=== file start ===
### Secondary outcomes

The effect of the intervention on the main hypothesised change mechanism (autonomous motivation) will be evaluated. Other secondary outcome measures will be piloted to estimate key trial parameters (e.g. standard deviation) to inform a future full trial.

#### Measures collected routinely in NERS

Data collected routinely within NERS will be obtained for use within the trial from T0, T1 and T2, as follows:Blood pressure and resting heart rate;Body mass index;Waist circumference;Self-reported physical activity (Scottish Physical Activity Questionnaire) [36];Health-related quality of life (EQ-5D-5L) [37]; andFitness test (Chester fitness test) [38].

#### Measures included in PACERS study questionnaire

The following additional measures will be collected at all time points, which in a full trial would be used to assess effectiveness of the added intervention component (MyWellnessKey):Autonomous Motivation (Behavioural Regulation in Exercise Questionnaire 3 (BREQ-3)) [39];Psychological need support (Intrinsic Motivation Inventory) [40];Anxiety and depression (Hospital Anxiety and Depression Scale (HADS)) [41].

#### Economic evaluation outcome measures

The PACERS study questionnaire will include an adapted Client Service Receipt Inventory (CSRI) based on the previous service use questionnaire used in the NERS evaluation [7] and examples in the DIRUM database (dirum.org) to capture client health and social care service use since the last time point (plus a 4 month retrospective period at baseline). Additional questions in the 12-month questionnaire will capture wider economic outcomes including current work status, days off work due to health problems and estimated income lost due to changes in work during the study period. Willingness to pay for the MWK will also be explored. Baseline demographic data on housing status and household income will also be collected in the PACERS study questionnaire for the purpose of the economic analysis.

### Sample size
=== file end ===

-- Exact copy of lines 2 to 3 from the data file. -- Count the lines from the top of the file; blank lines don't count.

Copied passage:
The effect of the intervention on the main hypothesised change mechanism (autonomous motivation) will be evaluated. Other secondary outcome measures will be piloted to estimate key trial parameters (e.g. standard deviation) to inform a future full trial.

#### Measures collected routinely in NERS